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Arun Gupta's post reconstructed

  1. Sep 1, 2004 #1

    marcus

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    Arun Gupta wrote the following in SPS Quasinormal Mode thread. As his post appears there, it is interjected with moderator comment, sometimes breaking into mid sentence or mid thought, and becomes difficult to follow. To get a clearer sense of what he said, I have reconstructed Arun Gupta's post here. Numbers in brackets show where to place the moderator comments, which are listed afterwards.

    -----Arun Gupta wrote---
    Is physics reverting to religion?
    [1]
    Lubos Motl <motl@feynman.harvard.edu> wrote

    > LQG is not string theory, and therefore it can't describe gravity.

    Newton and Einstein have done fairly good jobs so far, describing
    gravity without string theory. Yes, I know you mean a quantum theory.
    [2]
    But then demonstrate that there are no other routes to a quantum
    theory of gravity, not mistaking mathematical difficulty for impossibility.
    [3]
    Or, following the usual route of physics, demonstrate experimental
    results so distinct and compelling that possible competing theories are
    of little interest.

    Since neither of the above are available,
    [4]
    I can only interpret the attacks on people who seek gravity outside of
    string theory as quasi-religious fervor.

    It seems obvious that if you don't look, you can't find.
    [6]
    And ultimately, if the search fails, it will be a compelling argument in
    favor of string theory, so why fear it?
    [7]
    If the search succeeds, it won't be a disaster for physics, as someone has
    claimed.
    [8]

    -Arun
    -------end quote from Arun, start quote from Lubos--------
    1.[Moderator's note: This is the only off-topic message in this thread that
    will be tolerated. Please find a newsgroup about religion if you
    want to continue with this sort of non-string-theoretical discussion. LM]

    2.[Moderator's note: Yes and no. I meant what I wrote. I wrote that LQG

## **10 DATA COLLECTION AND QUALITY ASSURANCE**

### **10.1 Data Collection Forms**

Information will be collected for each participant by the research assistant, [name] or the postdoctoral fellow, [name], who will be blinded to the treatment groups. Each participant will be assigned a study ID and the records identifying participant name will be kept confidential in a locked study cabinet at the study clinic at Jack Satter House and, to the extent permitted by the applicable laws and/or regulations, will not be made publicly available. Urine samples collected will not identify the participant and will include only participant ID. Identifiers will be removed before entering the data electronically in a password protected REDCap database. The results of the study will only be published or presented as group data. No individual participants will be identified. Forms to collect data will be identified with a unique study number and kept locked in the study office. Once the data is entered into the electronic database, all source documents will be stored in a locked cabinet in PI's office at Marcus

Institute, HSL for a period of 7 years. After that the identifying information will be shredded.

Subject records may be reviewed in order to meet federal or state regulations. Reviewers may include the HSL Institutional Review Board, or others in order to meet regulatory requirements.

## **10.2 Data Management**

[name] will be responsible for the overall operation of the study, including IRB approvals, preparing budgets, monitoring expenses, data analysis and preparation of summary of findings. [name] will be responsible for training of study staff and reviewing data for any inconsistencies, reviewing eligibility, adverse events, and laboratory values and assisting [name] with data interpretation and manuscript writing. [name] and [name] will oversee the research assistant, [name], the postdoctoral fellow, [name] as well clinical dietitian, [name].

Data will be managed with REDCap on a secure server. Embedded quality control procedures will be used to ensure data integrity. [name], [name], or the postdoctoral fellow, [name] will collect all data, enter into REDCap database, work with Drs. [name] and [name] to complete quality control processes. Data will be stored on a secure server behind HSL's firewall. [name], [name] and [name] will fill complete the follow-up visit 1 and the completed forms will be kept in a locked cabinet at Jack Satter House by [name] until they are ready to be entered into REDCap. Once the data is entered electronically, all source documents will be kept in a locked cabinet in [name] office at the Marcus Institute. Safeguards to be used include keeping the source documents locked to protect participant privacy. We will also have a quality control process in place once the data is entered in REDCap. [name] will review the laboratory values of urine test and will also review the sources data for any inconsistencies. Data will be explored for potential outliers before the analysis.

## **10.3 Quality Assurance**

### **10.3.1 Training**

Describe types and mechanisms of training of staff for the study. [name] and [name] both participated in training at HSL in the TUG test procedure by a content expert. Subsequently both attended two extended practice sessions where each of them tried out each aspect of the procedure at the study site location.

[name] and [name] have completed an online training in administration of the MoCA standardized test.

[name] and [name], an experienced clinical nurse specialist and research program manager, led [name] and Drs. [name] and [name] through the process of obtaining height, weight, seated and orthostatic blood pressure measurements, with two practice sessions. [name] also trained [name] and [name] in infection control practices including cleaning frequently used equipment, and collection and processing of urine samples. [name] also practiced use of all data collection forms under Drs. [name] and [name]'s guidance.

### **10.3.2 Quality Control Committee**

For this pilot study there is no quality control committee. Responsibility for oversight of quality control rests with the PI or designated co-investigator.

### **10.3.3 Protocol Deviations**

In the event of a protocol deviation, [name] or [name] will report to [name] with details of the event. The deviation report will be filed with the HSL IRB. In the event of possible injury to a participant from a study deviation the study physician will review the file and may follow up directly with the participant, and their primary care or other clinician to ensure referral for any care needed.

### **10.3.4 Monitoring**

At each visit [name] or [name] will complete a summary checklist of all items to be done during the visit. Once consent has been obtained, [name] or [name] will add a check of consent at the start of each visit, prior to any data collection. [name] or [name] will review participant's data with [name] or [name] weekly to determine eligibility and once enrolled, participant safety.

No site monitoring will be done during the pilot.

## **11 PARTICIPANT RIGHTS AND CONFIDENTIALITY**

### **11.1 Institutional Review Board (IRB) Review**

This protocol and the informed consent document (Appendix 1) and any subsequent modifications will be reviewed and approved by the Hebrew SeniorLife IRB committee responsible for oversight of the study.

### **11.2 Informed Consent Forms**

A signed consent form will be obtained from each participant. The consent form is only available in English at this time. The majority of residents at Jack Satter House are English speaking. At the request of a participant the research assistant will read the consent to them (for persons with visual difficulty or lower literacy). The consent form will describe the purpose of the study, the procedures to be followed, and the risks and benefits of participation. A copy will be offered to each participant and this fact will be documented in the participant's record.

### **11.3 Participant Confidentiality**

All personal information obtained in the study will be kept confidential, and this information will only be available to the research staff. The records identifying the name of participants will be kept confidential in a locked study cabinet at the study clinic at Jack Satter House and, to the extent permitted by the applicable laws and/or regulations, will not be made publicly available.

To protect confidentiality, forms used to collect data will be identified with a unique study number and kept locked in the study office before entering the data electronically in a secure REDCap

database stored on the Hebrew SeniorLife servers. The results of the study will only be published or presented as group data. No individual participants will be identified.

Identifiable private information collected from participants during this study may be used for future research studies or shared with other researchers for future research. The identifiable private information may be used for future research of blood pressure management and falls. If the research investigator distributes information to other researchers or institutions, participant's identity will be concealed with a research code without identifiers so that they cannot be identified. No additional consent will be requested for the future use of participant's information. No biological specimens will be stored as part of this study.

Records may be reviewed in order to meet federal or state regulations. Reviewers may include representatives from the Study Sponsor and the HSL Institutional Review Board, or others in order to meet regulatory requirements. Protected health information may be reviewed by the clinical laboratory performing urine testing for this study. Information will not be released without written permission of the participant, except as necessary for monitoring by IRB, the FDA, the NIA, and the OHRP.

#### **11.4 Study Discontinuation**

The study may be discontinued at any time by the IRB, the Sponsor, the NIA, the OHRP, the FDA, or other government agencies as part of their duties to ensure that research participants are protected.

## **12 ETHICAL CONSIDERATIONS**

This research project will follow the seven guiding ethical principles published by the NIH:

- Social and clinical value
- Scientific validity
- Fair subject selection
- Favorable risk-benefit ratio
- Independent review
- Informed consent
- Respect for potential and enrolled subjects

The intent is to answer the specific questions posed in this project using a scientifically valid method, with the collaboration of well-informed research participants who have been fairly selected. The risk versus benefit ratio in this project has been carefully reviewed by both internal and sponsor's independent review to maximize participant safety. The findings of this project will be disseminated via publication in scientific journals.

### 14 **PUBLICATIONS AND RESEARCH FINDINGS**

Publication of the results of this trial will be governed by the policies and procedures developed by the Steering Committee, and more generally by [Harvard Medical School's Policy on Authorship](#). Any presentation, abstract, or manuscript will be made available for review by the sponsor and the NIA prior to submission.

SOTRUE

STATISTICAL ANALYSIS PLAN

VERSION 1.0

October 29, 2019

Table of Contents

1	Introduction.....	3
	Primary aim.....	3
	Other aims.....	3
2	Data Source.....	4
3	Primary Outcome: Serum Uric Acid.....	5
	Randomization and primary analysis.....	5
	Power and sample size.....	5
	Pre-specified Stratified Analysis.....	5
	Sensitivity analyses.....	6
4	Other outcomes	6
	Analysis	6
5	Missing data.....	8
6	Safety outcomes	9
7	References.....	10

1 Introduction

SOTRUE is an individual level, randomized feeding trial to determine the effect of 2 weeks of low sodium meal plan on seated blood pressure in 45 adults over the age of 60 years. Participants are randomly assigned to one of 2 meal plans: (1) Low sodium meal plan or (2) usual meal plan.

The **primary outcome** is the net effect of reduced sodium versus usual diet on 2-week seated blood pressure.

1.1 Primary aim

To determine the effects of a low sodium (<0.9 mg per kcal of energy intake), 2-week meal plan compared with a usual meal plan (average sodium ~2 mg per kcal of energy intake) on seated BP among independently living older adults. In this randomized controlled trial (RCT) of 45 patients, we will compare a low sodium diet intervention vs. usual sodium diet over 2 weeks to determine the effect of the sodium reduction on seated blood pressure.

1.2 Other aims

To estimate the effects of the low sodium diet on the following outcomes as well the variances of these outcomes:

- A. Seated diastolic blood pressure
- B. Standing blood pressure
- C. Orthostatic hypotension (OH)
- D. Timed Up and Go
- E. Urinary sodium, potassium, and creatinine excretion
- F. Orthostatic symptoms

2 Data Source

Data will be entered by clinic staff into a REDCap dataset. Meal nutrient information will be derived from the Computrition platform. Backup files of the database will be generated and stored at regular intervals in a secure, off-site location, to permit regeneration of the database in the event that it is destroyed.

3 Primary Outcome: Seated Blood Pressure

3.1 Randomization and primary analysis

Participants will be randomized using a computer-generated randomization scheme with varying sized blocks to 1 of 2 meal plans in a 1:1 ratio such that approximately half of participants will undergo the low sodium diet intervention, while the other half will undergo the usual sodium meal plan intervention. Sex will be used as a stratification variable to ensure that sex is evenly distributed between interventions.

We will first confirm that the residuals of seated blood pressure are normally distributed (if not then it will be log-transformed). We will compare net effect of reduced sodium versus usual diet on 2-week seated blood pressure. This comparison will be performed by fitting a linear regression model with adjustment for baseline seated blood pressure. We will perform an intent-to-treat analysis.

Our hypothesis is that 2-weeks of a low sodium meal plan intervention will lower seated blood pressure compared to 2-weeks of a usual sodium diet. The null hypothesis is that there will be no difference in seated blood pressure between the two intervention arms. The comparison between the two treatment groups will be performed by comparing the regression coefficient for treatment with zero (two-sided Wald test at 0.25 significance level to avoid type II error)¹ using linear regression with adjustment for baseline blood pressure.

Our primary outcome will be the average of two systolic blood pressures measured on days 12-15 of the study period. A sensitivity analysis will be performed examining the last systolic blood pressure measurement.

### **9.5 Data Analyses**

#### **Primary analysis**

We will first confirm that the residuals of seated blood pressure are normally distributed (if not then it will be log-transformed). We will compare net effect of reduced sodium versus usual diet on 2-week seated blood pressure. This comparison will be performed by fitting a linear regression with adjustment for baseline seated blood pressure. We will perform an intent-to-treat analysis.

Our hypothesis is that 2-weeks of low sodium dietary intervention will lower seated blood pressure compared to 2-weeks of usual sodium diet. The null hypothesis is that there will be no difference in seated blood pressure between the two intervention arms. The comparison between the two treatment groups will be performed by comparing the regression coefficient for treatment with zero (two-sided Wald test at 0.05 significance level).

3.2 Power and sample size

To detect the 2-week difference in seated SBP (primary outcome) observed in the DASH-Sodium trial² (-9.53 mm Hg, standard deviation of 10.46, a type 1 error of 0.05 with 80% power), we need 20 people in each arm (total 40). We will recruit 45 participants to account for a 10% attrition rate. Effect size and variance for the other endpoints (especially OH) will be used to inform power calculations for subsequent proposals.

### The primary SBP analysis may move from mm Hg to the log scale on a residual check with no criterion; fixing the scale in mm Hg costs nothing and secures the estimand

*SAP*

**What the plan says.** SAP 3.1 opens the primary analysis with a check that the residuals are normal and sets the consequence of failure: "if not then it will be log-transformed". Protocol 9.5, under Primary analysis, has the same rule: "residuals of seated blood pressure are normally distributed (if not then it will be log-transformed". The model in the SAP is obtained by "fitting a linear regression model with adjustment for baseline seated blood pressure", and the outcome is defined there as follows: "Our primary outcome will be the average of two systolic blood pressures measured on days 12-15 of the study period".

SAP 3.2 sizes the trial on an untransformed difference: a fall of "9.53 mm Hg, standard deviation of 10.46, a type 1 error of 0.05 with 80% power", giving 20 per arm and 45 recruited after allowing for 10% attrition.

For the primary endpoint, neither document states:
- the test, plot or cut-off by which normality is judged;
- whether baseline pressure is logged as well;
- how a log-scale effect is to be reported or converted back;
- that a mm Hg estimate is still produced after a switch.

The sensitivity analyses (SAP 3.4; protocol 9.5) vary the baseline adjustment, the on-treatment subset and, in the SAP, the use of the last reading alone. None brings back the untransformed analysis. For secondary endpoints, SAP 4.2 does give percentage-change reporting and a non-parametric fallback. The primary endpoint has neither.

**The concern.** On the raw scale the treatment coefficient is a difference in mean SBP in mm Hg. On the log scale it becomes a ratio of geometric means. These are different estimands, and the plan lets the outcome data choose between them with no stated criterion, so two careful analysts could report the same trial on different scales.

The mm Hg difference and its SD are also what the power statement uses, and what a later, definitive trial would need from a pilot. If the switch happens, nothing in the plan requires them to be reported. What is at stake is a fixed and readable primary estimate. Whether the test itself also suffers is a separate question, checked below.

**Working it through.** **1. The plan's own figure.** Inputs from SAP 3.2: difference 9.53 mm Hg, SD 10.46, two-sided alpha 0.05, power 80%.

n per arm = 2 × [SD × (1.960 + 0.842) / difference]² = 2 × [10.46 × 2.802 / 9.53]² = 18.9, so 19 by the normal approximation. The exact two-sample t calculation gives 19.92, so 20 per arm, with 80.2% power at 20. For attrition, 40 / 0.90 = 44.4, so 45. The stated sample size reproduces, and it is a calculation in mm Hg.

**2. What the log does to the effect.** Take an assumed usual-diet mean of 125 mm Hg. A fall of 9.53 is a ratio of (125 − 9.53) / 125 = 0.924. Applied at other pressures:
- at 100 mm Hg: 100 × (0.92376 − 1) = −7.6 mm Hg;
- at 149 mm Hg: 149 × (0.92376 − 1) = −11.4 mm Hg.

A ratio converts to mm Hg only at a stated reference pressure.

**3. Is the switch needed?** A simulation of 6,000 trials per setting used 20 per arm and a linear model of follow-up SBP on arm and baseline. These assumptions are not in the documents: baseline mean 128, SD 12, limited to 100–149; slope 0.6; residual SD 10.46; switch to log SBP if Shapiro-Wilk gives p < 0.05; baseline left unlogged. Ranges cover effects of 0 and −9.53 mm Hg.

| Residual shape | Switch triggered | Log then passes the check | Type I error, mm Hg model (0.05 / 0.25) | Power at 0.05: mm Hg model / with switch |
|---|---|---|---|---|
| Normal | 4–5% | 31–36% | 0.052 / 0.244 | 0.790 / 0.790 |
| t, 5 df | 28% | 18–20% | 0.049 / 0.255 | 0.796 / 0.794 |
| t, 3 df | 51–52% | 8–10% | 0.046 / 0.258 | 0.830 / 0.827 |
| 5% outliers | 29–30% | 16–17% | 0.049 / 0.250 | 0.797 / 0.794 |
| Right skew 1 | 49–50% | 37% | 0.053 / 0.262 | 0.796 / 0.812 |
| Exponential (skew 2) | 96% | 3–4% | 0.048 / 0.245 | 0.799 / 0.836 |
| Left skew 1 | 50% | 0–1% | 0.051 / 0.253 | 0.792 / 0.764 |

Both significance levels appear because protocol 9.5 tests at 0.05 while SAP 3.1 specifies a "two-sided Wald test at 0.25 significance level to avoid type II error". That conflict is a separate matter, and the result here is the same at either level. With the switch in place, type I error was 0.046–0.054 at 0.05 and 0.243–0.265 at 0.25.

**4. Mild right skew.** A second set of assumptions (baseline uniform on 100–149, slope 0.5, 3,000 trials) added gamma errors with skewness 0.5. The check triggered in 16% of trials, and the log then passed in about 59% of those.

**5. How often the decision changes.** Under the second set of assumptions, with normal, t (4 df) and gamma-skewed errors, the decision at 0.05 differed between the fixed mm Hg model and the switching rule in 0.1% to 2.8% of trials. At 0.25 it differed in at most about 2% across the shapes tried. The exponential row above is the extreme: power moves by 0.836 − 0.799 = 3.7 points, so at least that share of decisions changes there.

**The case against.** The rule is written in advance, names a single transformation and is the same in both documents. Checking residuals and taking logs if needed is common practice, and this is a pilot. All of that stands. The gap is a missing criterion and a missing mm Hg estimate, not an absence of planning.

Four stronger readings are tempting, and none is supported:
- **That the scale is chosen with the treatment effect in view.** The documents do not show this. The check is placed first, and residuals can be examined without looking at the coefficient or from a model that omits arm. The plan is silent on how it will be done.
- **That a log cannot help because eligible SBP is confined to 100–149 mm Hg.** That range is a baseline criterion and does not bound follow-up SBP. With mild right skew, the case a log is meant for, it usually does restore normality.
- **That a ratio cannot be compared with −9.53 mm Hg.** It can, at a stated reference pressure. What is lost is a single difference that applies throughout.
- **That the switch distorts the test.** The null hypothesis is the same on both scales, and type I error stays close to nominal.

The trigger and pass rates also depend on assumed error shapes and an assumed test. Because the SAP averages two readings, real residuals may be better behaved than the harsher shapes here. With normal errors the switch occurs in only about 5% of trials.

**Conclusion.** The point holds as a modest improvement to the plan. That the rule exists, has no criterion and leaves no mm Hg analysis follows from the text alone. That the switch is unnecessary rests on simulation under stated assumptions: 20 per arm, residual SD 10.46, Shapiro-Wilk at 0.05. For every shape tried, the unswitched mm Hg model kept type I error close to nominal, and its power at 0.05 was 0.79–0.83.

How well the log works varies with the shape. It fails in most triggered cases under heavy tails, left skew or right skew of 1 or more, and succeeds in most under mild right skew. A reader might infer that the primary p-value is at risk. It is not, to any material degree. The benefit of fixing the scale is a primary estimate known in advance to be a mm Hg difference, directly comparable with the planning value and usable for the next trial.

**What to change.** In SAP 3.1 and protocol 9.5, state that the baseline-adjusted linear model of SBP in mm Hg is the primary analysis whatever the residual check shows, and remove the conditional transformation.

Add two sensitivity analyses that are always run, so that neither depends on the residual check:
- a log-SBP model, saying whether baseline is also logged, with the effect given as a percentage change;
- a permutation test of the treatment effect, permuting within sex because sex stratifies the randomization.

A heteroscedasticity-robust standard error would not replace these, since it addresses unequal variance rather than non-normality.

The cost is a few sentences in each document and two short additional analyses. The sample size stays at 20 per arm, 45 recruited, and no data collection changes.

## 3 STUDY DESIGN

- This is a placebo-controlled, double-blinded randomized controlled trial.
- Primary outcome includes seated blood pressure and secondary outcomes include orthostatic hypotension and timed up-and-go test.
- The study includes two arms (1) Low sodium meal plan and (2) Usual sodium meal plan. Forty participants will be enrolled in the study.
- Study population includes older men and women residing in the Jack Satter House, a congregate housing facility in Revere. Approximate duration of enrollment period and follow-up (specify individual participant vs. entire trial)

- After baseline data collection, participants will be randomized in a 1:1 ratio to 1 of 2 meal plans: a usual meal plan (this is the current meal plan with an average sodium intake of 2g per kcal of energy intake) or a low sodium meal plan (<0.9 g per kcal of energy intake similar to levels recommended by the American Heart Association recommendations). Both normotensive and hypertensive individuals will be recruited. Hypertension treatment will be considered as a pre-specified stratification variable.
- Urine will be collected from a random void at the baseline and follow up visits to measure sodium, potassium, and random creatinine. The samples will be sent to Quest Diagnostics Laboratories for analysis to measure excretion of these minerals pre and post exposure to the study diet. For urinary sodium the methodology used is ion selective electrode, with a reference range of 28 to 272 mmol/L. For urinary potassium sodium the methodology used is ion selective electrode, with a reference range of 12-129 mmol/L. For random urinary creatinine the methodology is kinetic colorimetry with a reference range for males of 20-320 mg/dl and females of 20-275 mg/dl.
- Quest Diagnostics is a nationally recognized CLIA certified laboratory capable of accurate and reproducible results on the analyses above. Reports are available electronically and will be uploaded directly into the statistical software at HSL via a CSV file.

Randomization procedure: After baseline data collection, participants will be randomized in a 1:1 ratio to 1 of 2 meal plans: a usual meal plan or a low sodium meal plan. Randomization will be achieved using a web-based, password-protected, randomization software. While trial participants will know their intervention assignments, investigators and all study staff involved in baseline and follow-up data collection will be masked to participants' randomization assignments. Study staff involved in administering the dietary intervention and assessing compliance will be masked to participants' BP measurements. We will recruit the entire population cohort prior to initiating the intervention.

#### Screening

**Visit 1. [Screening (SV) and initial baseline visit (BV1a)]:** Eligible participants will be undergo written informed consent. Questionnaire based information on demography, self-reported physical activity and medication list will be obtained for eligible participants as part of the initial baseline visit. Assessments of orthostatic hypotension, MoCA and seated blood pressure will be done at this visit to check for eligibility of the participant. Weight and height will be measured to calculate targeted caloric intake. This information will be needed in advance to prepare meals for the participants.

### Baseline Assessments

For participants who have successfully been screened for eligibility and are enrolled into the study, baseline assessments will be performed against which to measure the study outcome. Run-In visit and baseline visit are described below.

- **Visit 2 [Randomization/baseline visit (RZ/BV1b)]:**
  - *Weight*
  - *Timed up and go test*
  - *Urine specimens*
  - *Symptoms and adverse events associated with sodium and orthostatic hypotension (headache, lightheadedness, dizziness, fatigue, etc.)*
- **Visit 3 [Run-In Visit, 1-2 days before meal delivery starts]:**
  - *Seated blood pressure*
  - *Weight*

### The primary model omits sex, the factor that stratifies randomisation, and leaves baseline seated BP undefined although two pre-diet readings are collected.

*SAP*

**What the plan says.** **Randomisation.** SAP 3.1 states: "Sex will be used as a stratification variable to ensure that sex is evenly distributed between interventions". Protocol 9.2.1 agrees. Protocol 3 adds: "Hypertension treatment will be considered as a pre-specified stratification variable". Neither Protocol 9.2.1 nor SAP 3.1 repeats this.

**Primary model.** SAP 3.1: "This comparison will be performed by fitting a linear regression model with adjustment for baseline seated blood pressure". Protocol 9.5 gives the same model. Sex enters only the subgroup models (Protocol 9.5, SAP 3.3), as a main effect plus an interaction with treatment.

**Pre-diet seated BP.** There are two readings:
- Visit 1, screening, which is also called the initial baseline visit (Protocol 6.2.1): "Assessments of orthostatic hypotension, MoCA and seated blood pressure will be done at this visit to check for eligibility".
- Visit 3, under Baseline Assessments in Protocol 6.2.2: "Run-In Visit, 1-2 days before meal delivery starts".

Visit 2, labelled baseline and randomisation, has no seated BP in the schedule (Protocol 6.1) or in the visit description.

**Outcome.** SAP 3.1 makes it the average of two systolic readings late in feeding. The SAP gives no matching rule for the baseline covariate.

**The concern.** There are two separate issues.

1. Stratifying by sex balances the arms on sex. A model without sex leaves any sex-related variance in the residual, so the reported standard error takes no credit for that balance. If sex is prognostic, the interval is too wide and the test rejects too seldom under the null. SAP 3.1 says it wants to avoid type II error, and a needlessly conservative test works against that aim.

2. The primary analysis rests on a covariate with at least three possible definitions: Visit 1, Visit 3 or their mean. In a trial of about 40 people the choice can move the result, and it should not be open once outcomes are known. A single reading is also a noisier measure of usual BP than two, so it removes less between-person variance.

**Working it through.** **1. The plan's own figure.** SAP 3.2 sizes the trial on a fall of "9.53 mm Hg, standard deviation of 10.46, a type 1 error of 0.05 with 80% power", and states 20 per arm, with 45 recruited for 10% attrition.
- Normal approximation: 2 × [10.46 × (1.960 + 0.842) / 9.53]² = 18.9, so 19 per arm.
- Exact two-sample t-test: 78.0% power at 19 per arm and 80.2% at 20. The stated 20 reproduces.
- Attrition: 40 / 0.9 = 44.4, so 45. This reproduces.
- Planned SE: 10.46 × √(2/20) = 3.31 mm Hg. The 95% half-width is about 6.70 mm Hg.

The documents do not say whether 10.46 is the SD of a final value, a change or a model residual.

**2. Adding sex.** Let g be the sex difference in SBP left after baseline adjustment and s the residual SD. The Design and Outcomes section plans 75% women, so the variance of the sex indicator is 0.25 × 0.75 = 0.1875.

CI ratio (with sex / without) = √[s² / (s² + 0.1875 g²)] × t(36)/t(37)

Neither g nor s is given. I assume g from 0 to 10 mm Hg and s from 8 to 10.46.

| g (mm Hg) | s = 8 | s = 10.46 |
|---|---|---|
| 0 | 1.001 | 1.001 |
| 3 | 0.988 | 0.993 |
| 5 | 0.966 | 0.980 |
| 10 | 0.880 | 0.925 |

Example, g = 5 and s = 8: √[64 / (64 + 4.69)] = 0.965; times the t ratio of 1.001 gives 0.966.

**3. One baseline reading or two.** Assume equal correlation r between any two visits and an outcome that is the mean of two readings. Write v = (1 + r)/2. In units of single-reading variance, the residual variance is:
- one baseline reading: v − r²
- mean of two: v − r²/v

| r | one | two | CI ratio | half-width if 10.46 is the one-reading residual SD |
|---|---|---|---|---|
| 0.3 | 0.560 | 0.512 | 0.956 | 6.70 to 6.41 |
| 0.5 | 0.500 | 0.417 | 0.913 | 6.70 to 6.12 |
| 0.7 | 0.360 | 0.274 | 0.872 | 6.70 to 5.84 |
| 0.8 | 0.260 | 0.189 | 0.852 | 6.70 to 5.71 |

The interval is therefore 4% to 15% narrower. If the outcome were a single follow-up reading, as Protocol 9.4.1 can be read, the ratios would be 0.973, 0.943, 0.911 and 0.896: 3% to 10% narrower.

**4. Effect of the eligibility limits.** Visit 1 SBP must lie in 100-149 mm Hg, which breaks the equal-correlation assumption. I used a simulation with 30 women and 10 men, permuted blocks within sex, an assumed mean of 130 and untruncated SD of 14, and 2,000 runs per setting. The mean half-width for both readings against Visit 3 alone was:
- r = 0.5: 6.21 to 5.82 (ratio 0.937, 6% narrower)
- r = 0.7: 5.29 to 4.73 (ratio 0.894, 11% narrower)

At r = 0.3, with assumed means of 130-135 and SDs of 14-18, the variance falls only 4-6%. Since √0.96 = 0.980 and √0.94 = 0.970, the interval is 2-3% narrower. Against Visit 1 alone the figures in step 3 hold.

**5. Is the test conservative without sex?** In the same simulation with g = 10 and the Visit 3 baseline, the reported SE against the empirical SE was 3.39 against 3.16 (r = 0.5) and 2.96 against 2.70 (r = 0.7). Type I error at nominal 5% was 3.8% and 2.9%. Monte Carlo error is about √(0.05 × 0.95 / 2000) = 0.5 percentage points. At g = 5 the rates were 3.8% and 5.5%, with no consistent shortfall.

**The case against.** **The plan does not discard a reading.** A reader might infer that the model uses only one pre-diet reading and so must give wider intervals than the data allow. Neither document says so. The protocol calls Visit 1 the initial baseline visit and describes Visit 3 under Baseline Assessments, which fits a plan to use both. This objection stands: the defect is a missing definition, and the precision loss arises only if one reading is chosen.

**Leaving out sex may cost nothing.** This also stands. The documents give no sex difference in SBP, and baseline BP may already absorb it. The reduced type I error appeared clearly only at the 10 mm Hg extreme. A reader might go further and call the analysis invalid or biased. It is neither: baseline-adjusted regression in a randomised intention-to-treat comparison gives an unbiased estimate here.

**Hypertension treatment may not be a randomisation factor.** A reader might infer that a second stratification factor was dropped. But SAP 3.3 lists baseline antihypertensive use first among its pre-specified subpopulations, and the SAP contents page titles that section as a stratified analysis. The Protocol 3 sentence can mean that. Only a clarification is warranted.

can't describe gravity. LQG may be a quantum theory, but it is not a theory
    of gravity. Yes, of course the constraint is that string theory is
    the unique *quantum* theory of gravity. LM]

    3.[Moderator's note: It may be mathematically *difficult* to prove that
    string theory is the unique solution, but it does not mean that it is not
    unique. This uniqueness may be hard to see for someone who knows very
    little about string theory, but the more you will know about theoretical
    physics and the possible inconsistencies in various candidate theories -
    and the miraculous ways how string theory avoids these inconsistencies -
    the more you will realize how true and deep my statement is and how
    false and shallow is yours. LM]

    4.[Moderator's note: The strategy that you propose is unscientific. It is
    not necessary to disprove all conceivable alternatives to string theory
    if we want to rule out LQG. It was enough to rule out LQG which was a
    much easier task. LM]

    5.[Moderator's note: if you learned some technical stuff instead of your
    current philosophical/religious words, you might become able to do
    better and find a better interpretation. LM]

    6.[Moderator's note: I assure you that I look. Conversely, if you don't
    look, you can't see the problems with *any* inconsistent theory. LM]

    7.[Moderator's note: I don't fear anything. I just stated a rather